Pride and Avarice
Helen Peterson
Break
Circus tent went up under graying skies mirroring the crowd’s bleak faces; tonight I knew I’d have to pull the laughter out of them. So I start big, plunging my head into the peanut barrel, crowd roaring as I lifted pallid crimson streaked cheeks gorged, to the consternation of pachyderms.
For once the clown was king.
Scanning my subjects my eyes fell on a girl, maybe 19, laughing openmouthed causing my own trunk to trumpet stronger, (hell, longer), than the indignant elephants. A boyfriend, lean and young beside her, caught the gleam in my eye, wrapped his arms around her tight, while staring me down.
That did it.
Sauntered over, leaching out as much time as I could, audience clapping encouragement panic rising in the jerk's eyes with every step, (pretty unsure of himself, threatened by an old circus clown). My sweet never saw me coming, distracted by the pressure of his embrace, unaware she was the object of my affection until my lips, salty— blood red— were upon hers, pink— full candy. Cheers rising around us as that jilted fool tried to push me away. Angered— little worm— only an act, I pushed further, tongue thrusting, reveling as he squirmed while the noise faded, the crowd’s eye drawn to the next ring.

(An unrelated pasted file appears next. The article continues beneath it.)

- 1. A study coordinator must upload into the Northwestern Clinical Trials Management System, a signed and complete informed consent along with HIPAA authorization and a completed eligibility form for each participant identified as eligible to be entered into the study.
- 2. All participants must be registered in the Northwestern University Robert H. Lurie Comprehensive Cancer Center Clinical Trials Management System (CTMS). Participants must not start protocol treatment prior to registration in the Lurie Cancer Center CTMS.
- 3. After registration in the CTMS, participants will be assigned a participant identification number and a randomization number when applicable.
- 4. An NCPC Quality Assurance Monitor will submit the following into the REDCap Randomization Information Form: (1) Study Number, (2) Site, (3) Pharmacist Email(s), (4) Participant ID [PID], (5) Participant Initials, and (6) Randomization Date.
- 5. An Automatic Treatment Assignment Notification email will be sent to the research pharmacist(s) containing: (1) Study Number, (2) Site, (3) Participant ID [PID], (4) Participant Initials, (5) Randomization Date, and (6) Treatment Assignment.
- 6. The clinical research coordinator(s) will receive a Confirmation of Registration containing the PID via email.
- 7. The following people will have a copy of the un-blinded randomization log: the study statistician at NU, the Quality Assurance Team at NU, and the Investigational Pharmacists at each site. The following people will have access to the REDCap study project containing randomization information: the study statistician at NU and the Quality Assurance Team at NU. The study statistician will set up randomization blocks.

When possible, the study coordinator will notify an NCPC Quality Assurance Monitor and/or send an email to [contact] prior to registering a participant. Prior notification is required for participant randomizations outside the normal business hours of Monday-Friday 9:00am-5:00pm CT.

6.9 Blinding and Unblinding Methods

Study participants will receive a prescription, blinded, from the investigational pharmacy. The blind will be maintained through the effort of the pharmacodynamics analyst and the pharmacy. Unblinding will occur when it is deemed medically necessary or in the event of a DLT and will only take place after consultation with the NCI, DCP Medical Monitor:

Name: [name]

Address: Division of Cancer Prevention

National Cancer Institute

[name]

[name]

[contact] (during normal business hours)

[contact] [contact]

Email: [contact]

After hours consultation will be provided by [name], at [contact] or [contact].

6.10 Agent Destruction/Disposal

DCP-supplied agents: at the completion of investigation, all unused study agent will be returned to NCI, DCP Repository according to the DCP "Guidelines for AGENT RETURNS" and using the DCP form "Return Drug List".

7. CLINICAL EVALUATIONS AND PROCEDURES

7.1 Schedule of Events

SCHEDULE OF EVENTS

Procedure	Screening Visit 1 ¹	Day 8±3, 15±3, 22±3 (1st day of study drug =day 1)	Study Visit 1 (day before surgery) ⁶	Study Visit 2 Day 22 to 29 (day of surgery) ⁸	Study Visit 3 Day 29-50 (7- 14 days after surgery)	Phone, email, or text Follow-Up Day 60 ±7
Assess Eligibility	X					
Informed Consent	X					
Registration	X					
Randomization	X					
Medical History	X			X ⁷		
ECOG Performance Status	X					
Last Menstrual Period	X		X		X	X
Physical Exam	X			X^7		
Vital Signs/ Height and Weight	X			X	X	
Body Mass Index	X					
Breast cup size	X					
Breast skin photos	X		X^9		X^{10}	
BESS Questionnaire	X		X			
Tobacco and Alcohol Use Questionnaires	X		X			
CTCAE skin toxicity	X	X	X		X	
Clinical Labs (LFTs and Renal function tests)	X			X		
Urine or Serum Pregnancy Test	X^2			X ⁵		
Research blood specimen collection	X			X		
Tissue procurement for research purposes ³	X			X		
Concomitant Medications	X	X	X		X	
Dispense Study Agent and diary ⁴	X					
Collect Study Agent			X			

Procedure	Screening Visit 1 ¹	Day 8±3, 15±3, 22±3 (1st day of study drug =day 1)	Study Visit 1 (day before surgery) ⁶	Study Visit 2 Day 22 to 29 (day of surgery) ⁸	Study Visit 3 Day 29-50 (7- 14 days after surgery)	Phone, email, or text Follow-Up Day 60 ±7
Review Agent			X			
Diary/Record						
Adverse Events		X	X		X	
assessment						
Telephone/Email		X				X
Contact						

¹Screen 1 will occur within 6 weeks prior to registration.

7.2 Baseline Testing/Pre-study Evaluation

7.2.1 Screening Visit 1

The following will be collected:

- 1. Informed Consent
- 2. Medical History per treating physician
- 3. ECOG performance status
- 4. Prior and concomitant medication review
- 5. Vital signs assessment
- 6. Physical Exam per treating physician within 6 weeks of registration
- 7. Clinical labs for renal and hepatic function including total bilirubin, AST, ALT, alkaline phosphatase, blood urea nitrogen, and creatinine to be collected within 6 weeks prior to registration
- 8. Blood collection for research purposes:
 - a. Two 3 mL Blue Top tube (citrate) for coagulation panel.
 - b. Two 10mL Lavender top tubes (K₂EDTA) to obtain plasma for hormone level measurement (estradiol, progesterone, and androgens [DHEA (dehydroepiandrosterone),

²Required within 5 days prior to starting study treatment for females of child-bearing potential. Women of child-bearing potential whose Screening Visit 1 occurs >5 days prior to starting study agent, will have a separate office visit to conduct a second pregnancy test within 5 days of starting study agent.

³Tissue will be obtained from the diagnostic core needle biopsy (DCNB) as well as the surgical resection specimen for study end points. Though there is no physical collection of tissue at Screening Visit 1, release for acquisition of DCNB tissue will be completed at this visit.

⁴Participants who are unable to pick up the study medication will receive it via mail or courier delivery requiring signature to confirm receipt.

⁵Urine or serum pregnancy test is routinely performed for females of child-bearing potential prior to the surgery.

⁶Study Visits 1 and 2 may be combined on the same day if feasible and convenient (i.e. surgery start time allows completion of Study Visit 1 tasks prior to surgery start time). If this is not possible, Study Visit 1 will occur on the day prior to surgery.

Slow my reaction when her breath turned sour and retching, slow to realize my moment was gone with the kingdom. Not understanding sobbed words like allergy and law suit spewed in my direction as he cradled her, trying to lift her up while at the same time digging in her purse for the epipen . . . too late.
I stood, no one to repent to, a death head staring through Xes as eyes.
Helen is the managing editor of Chopper Poetry Journal out of New London, Ct, and has previously published in Fell Swoop, Right Hand Pointing, Elimae, Haruah, Zygote in My Coffee, Pedestal Magazine (book review), Literary Fever, Debris Magazine, Images Inscript, and Poetrybay. Her work will also be featured in an anthology put out by Poet Plant Press this Fall. She is also co-editing a special issue of Fell Swoop featuring the poets of New London.